Respiratory Patients cycling in France

It’s been just over three weeks since I cycled with other COPD patients in Hyères in the south of France to raise awareness for this horrid disease. It was wonderful to see such inspiring individuals such as Daniel Cloix who completed the event whilst using his portable oxygen device. Daniel is a great example of a person who does not let his disease define him.


Arriving in Hyères

From the moment I arrived at the resort where we were all accommodated, I knew I was surrounded by some very special people and while there were some language barriers, we where able to communicate quite successfully. Gathering for dinner on the second night we were all inspired by the musical performance of Daniel Antoine whose skill on the keyboard was matched by his amazing voice. It was an emotional experience as Daniel has chronic lung disease and performs while using supplementary oxygen.

One of our adult children Ryan, who is a musician in his own right, was asked up to sing with Daniel, a great honour and they sounded wonderful together.

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Before race day we attended several organised events that involved politicians, media and retired cycling professionals including 1966 Tour de France winner Lucian Amir who along with Philips UK, Europe and Australia, were instrumental in helping bring this event together. This event will hopefully put COPD in the spotlight and capture the attention of many people in France.

Pre Race

The range of patients varied, some required oxygen, some didn’t, some regularly push the exercise boundaries while for others this was very new. Major race sponsors Philips, provided a range of options for those requiring supplementary oxygen for the race. We had the choice of cycling over 22 kms or 46 kms depending on our level of fitness. For me the challenge of the 46 kms over an undulating course sounded appealing.

In order to have a drama free race an organised ride two days before the race gave organisers a chance to deal with any issues that might occur during the race. As you could imagine trying to organise a race with patients with severe lung disease poses many challenges. The most important of these challenges was to ensure patients had their oxygen supply monitored for the entire ride. If they required attention medical assistance was close by. To that end we were fortunate enough to have not only a doctor cycling with us but a team of elite cyclists monitoring the group’s progress throughout the race. Having support teams around the course directing traffic, providing food and water stops was essential and allowed for a smoothly run event.

The course itself was a very scenic one and took in ocean views, wineries and the French country side. There was a combination of fast downhill sections and long uphill climbs which provided different challenges for all patients. As a COPD patient cycling up hills can be very challenging, so we would all ride at our own pace to overcome the hills.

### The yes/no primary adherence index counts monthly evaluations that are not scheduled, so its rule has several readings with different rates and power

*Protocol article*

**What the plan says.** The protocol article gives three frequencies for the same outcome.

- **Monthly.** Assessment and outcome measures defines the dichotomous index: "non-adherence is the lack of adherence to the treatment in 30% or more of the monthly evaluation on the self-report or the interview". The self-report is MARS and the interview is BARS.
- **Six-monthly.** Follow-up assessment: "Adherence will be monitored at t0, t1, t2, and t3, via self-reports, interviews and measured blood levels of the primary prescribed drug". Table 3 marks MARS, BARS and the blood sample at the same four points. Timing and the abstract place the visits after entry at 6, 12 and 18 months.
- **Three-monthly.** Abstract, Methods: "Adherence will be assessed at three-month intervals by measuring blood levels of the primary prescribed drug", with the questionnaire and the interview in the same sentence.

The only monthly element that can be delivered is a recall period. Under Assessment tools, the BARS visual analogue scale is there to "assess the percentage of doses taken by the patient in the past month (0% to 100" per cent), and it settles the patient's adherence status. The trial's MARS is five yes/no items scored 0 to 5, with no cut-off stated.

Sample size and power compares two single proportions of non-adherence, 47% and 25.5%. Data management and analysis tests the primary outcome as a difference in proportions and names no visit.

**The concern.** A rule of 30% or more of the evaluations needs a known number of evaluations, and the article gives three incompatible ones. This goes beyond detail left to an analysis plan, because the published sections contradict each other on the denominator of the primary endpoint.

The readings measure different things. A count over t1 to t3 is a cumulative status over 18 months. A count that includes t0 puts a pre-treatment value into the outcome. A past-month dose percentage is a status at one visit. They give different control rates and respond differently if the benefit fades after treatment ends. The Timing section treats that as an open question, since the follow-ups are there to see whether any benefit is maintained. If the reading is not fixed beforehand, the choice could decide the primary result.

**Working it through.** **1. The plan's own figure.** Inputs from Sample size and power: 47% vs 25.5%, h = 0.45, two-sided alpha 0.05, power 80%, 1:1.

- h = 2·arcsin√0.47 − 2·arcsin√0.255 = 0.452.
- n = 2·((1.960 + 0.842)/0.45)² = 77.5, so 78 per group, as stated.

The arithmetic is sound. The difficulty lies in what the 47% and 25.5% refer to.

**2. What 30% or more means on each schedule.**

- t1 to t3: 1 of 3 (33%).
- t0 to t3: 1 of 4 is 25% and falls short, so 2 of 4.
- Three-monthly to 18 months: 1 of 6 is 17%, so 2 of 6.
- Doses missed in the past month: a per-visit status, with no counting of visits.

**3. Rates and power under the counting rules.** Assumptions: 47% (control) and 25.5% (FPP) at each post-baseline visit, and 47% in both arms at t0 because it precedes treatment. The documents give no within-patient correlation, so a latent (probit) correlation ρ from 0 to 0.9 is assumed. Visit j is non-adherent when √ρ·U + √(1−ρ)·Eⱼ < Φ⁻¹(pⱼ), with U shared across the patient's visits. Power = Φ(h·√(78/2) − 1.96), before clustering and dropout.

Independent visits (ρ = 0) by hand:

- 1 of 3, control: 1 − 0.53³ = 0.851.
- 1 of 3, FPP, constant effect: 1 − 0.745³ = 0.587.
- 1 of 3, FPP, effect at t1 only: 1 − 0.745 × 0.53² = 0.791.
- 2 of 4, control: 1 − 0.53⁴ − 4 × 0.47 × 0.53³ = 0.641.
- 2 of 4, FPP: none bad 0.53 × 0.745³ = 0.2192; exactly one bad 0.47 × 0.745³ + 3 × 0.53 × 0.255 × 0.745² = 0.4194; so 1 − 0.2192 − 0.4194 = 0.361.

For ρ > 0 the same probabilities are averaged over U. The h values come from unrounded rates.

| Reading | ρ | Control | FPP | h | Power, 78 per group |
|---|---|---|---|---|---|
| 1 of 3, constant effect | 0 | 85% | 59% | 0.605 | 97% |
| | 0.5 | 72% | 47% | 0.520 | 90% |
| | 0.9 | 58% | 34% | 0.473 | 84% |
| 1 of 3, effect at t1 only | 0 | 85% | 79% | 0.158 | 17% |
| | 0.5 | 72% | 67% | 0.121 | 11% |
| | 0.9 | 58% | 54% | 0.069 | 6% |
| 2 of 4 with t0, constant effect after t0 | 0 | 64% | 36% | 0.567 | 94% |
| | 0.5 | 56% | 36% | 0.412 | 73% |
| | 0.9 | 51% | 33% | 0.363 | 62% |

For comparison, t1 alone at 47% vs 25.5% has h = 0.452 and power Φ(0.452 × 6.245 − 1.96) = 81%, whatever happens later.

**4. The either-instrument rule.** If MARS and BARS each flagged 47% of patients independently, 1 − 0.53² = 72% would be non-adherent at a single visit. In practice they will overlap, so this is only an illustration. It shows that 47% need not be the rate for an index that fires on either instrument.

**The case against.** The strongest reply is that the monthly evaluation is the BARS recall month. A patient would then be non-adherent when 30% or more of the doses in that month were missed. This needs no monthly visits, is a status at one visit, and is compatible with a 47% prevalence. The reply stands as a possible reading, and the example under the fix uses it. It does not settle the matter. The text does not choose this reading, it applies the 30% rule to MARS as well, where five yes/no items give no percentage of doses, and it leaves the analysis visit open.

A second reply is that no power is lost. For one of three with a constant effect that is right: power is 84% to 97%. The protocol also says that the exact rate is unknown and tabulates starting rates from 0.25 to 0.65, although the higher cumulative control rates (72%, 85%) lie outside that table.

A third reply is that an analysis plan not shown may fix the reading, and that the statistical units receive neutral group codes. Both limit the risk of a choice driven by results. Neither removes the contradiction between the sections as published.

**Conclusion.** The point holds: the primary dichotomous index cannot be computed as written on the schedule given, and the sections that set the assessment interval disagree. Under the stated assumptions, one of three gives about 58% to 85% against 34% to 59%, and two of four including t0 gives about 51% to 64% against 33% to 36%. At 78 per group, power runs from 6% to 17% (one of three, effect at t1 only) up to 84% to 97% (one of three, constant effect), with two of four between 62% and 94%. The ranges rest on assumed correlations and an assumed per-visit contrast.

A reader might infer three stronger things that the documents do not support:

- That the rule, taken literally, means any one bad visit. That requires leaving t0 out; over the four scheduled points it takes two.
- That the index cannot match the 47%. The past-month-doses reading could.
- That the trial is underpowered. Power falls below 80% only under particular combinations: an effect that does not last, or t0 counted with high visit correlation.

Race Day

We had been blessed since arriving in France with good weather and race day was no different, blue skies and little wind. The race was started by 1966 Tour de France winner Lucien Amir and a moderate pace was set. I had driven around the course the day before the race and couldn’t wait to test myself on some of the uphill sections. During parts of the race I was fortunate enough to ride some of the hills ahead of the pack with French Cycling champion Hervé Thuet, an absolute honour.

Personally, the ride was not about racing, it was about riding together in an organised peloton (group), sharing the experience and to raise awareness for lung disease.  Since being diagnosed 5 years ago I haven’t been able to ride with my friends in groups as I can no longer keep up with them. So being able to ride together was quite emotional for me and something I will remember for a long time.


As the event drew to its conclusion we were asked to race over the last 100m to see who would be the winner of the very first Lucien Amir COPD race. Champion cyclist Evie Toulett counted down 3,2,1, go – 100 meters of sprint cycling COPD style!  The purpose of the ride was to show people what is possible with lung disease.  Lung disease awareness won on that wonderful day in the South of France, patients united to show just what can be achieved.

No longer is there just a few of us showing the benefits an active lifestyle can have on your quality of life. The numbers are growing, and if this event we have participated in France inspires one more patient to join this movement then it would have been worthwhile.






4 responses to “Respiratory Patients cycling in France

  1. I ride my bike with COPD. Diagonosed 2 1/2 years ago in 2016. I started riding my bike then, because I read exercise helps. Well last Sunday I rode 100 miles in the The Horrible Hundred in Clermont, Florida. Lots of hills which is why it is called Horrible. But it was a good ride, I do it at my own pace so I did it solo. Took a lot of biking & practice to achieve 100 miles.
    It was nice reading your post above, especially the part about the hills being a challenge. I ride sometimes in the hills with a group & it is like a brick wall for me, then I catch up with the group when its flat again.
    I enjoyed finding & reading your post!!!

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